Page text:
Tshinyalani Elisa Mudau (59) lost R500 000 in what has been called South Africa’s most brazen bank heist.
Along with 23 000 other depositors, she saw her precious life savings disappear when VBS Mutual Bank was looted of nearly R2bn.
Her house is unfinished but it’s nearly complete – all it needs is a roof and a lick of paint, and it will become a home.
But whether Tshinyalani will ever have the money to complete the place is unlikely.
Instead of it becoming the dream home she had hoped, for her daughters and grandchildren, the building is now a constant reminder of her shattered dreams.
Tshinyalani, who is her family’s sole breadwinner, had trusted the bank with her money for 25 years and was shattered when it was placed under administration after it ran out of funds.
Advocate Terry Motau, who was appointed by the Reserve Bank to lead the investigation into the bank’s affairs, found earlier last year that at least 53 people, including politicians, executives and even royals, benefited by raiding the bank of R1,89bn before it collapsed.
The mother of five from Tshiulungoma, a village located outside Thohoyandou in Limpopo, says it has been a devastating blow. The scandal has taken its toll on her health, leaving her deeply depressed and with blood pressure problems.
"I find myself going to bed as early as 18:00," she tells DRUM. "But I don’t sleep – I’m constantly thinking about my lost money and worrying about the future. I feel like I could just die because of the pain I’m feeling right now. I’m heartbroken."
Everything has changed as a result of the VBS nightmare, she adds. Now she has to think twice about every cent she spends as she needs to make sure she has enough for her youngest daughter’s tuition fees.
Tshinyalani, who works for the Thulamela municipality in Limpopo as a TLB (tractor-loader-backhoe) machine operator, opened a savings account at the bank in 1993, with the goal of saving enough money for her children to study at tertiary institutions so they wouldn’t have to rely on bursaries.
Every month she’d put away part of her salary, always at VBS Mutual Bank. By the time the bank was placed under administration, she’d saved a healthy R600 000, which was to be her investment in her children and grandchildren’s futures.
Now that future is uncertain.
Tshinyalani felt helpless when she was told her money was gone. She’d been waiting to see her doctor in May when she overheard people in the waiting room talking about a rumour that VBS Mutual Bank had collapsed.
She immediately went to the bank "and told them I wanted my money". She was told only a maximum of R100 000 was being given to clients so she took her money and left.
"I was so disturbed. VBS was a bank started by Vhavenda people who resonate with my culture, that’s why I started a relationship with that bank.
"I never imagined there would be a scandal like this."
Tshinyalani reinvested her R100 000 with Nedbank. The bank was appointed by the government to facilitate payment to investors after the national treasury provided a guarantee to the South African Reserve Bank to pay out R100 000 per depositor.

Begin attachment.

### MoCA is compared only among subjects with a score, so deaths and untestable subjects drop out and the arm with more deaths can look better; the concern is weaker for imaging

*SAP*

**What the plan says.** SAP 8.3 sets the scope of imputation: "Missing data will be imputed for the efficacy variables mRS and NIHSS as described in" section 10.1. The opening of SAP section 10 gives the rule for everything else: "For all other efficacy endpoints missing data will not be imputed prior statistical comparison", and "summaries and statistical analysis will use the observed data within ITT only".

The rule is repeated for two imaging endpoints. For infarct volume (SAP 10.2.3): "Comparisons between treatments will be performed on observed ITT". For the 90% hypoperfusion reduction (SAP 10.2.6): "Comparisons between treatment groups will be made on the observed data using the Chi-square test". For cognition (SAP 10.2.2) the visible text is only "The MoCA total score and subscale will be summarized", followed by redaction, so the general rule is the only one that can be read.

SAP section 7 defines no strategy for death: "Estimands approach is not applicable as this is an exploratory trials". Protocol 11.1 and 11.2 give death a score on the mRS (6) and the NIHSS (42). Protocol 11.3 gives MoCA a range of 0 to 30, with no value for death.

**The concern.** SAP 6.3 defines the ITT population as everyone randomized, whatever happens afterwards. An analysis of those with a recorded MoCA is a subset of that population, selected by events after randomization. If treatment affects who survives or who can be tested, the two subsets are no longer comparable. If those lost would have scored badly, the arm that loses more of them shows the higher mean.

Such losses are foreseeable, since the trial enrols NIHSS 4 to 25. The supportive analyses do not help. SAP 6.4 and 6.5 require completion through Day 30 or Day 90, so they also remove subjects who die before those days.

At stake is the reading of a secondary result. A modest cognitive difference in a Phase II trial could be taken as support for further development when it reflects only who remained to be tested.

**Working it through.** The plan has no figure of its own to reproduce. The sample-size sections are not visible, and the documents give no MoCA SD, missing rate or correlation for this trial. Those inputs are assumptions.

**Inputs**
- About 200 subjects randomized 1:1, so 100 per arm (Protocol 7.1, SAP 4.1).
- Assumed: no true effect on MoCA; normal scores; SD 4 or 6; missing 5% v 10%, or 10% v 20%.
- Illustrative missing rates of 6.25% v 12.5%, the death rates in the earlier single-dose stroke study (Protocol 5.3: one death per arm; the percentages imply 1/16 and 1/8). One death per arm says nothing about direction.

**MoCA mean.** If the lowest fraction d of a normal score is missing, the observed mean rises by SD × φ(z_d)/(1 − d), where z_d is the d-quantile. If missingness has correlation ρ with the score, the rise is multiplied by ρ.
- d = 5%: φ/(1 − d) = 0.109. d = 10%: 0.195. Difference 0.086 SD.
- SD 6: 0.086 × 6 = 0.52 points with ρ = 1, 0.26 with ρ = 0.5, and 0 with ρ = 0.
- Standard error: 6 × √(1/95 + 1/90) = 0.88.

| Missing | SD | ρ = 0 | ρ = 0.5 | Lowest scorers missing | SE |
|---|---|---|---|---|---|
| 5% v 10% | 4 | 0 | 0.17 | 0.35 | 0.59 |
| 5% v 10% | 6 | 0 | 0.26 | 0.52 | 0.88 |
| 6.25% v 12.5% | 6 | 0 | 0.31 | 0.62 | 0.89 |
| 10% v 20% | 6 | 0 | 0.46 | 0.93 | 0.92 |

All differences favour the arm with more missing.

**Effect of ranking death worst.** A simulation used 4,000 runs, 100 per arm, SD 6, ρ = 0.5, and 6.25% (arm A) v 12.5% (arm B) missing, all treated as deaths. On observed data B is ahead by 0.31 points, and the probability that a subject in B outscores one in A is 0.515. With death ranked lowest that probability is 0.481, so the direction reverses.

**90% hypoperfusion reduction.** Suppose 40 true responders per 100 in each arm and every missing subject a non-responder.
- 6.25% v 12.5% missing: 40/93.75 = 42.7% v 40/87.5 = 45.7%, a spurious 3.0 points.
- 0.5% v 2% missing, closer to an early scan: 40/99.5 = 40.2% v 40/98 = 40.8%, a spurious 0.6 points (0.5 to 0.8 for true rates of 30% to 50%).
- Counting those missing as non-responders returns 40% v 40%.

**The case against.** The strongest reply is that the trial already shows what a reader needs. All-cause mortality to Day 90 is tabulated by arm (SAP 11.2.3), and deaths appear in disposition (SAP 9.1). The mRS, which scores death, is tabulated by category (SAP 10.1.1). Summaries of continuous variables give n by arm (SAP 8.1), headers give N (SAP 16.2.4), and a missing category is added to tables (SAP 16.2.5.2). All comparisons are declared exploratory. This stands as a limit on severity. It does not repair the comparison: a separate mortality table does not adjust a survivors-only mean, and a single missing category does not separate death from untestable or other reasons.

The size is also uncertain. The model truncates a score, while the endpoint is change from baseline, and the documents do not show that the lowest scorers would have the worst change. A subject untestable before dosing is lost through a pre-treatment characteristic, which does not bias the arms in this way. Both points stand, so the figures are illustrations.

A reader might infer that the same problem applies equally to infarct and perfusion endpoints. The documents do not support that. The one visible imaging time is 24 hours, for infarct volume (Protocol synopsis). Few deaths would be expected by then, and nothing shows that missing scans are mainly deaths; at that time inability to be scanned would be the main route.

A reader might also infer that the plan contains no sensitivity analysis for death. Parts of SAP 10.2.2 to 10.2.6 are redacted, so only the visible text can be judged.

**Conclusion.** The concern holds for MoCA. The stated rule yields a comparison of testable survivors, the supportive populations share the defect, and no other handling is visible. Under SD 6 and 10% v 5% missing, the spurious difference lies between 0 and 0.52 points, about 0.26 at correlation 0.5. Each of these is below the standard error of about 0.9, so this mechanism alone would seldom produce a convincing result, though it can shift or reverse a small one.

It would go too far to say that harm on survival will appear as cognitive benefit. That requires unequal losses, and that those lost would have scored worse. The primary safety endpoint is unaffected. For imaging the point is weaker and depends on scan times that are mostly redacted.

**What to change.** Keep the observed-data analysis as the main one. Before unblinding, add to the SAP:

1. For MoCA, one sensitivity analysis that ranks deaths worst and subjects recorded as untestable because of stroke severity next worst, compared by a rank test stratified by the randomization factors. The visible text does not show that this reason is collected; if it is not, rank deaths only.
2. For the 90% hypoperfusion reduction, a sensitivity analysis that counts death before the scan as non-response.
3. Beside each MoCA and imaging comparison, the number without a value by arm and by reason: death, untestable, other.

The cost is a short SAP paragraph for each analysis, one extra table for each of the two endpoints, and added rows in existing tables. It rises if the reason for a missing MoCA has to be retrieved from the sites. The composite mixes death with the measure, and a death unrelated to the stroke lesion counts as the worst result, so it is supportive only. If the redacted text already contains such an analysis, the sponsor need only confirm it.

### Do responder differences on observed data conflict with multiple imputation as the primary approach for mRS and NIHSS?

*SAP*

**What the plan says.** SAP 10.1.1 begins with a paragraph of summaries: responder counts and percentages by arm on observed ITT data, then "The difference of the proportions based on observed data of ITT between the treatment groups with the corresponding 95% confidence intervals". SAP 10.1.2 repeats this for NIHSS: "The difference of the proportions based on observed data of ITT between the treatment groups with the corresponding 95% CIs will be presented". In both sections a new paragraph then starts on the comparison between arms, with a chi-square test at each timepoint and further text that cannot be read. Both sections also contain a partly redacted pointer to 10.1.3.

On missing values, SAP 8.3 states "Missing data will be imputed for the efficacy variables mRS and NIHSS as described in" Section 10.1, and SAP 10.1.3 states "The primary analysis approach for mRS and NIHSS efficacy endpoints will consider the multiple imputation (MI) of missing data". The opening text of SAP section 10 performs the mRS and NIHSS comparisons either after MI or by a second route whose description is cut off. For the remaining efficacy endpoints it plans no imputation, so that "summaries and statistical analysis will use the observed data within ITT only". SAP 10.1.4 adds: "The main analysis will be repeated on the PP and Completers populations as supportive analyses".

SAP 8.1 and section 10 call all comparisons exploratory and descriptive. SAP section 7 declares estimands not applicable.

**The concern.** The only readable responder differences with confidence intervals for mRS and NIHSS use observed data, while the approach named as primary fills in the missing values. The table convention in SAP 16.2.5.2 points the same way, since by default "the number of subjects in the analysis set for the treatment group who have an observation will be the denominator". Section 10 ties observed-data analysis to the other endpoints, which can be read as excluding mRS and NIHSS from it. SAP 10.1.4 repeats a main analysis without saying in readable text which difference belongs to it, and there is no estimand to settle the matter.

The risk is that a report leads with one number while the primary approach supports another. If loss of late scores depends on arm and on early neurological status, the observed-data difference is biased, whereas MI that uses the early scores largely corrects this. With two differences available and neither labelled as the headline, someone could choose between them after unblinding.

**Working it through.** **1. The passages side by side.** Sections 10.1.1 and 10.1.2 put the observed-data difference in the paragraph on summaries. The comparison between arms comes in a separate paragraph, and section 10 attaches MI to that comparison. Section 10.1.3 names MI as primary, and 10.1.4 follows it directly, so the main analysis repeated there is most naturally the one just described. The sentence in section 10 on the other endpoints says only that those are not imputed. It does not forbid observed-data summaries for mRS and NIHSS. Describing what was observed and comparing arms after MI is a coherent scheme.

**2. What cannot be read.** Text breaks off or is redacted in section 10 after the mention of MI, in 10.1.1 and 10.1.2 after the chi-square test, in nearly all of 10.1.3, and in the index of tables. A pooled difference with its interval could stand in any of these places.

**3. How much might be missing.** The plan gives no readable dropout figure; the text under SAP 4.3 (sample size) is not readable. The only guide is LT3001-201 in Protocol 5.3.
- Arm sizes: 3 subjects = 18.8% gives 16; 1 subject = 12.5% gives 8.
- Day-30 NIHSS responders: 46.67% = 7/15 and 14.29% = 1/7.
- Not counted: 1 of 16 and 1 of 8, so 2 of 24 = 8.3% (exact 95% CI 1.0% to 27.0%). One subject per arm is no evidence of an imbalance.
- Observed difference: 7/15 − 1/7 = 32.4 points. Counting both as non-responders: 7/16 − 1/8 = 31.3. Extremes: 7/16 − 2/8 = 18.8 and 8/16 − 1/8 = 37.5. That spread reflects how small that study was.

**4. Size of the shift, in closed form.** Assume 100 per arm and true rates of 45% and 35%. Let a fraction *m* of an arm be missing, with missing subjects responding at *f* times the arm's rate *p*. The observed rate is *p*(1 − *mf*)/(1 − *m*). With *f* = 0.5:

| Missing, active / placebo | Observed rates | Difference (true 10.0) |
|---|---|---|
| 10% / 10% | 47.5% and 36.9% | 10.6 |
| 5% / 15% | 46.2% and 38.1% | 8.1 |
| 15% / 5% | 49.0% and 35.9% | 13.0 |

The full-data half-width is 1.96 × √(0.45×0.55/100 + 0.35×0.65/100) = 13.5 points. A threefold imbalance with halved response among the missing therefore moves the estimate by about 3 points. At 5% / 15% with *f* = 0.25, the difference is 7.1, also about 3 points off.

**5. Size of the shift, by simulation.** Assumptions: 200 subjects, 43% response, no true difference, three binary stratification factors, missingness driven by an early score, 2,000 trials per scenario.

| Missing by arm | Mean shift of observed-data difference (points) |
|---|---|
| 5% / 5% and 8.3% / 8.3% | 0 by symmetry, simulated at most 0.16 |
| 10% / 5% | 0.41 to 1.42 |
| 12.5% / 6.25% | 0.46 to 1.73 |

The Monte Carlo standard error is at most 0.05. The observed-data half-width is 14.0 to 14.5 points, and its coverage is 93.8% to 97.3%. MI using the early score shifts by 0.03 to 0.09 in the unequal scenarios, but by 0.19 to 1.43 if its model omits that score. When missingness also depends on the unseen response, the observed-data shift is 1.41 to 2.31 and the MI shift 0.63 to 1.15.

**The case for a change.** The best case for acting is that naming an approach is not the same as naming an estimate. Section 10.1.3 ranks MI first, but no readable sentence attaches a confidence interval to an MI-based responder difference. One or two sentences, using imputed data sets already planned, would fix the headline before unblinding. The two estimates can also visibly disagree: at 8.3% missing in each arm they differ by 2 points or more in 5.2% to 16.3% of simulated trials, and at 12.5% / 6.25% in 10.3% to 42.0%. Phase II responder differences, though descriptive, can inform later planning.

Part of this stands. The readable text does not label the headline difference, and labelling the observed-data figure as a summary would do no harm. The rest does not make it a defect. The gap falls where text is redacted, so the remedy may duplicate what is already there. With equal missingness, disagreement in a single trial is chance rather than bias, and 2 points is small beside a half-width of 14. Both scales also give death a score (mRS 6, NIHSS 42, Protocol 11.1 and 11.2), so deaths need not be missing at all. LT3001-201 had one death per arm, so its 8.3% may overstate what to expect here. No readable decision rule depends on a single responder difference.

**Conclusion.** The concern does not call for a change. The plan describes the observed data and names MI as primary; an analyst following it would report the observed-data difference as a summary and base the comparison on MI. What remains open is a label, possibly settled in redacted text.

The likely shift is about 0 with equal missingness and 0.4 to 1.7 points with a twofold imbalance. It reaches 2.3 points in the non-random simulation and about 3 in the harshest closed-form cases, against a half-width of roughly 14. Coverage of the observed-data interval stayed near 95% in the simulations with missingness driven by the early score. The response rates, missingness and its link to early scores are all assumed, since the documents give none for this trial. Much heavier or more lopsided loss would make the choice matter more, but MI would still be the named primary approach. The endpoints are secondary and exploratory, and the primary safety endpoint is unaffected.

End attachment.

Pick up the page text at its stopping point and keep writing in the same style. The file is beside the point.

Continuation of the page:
"I thought of buying a safe to put my money in because my faith in banks was at an all-time low and burying the safe inside the garage.
"But then I thought, ‘What if I die before I tell my children where the money is?’ They would never find it."
The money Tshinyalani had painstakingly saved over decades had, in addition to paying her children’s tertiary fees, been for her to enjoy when she became a pensioner.
"It was supposed to be a way of thanking myself for all these years I’ve been working hard."
She had also planned to finish the house she was building for her daughters, as well as build a second house on a nearby stand she owns.
"I wanted to put on a roof and finish it off so my daughters could live there with my grandkids," she says. "I didn’t want us all living in a full house."
Now she isn’t sure it will ever be finished – and it’s unlikely she’ll be able to build a house on the second stand.
Tshinyalani’s youngest daughter, Murendeni (22), is studying financial accounting at Damelin College and started her final year in January.
Her R40 000 fees will have to come out of the R100 000 that’s left of her mother’s payout.
“As a mother, I cannot fail her. It has been hard for her over the past couple of months and she is worried she won’t perform well in some of the modules since her attention has been divided due to uncertainty of where the money for her studies will come from.”
But she’ll make a plan, Tshinyalani says, and use some of her salary to make up the shortfall if necessary.
Tshinyalani’s other daughter, Rofhiwa (26), also lives with her. She put her studies on hold after she gave birth to her daughter, Uzwothe, who is now 18 months old. Her sons, Dennis (41), Fhulufhelo (36) and Mpho (30) live in Joburg.
Life has changed for the family, Rofhiwa says.
“We used to get everything we wanted, but not anymore. For instance, we would go out as a family to our favourite restaurants in town at least three times a month, but now we can only afford it once a month.
"Money is very tight."
It’s uncertain if Tshinyalani and the bank’s other customers will ever get their money back.
In November 2018, the high court in Gauteng issued a final order for the liquidation of the bank.
Anoosh Rooplal, director of accounting firm Grant Thornton, was appointed as liquidator and his task will be to ensure civil and criminal proceedings can be pursued to hold those responsible for the theft of almost R2bn to account.
The liquidation order will allow for the recovery of funds from those who looted or owed the bank money.
Advocate Motau’s report has been referred to the National Prosecuting Authority for civil or criminal action to be taken against those implicated.
Meanwhile, people like Tshinyalani can only wait, hope and count every cent they have.